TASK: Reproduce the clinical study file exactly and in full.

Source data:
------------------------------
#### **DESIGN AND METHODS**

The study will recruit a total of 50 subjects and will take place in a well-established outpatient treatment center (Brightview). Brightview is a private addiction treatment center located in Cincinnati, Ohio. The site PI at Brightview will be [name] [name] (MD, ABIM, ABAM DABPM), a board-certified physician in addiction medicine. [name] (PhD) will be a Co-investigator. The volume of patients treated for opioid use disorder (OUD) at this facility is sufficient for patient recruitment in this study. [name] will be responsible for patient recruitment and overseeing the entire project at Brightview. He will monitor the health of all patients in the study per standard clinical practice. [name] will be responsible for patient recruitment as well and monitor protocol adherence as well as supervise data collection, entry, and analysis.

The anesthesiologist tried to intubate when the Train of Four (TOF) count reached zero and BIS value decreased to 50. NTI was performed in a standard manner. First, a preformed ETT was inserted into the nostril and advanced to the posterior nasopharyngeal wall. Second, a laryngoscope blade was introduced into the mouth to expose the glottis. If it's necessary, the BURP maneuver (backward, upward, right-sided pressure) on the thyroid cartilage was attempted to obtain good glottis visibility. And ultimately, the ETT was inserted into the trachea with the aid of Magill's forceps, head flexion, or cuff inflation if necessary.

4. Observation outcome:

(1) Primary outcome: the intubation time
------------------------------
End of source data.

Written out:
#### **DESIGN AND METHODS**

The study will recruit a total of 50 subjects and will take place in a well-established outpatient treatment center (Brightview). Brightview is a private addiction treatment center located in Cincinnati, Ohio. The site PI at Brightview will be [name] [name] (MD, ABIM, ABAM DABPM), a board-certified physician in addiction medicine. [name] (PhD) will be a Co-investigator. The volume of patients treated for opioid use disorder (OUD) at this facility is sufficient for patient recruitment in this study. [name] will be responsible for patient recruitment and overseeing the entire project at Brightview. He will monitor the health of all patients in the study per standard clinical practice. [name] will be responsible for patient recruitment as well and monitor protocol adherence as well as supervise data collection, entry, and analysis.

The anesthesiologist tried to intubate when the Train of Four (TOF) count reached zero and BIS value decreased to 50. NTI was performed in a standard manner. First, a preformed ETT was inserted into the nostril and advanced to the posterior nasopharyngeal wall. Second, a laryngoscope blade was introduced into the mouth to expose the glottis. If it's necessary, the BURP maneuver (backward, upward, right-sided pressure) on the thyroid cartilage was attempted to obtain good glottis visibility. And ultimately, the ETT was inserted into the trachea with the aid of Magill's forceps, head flexion, or cuff inflation if necessary.

4. Observation outcome:

(1) Primary outcome: the intubation time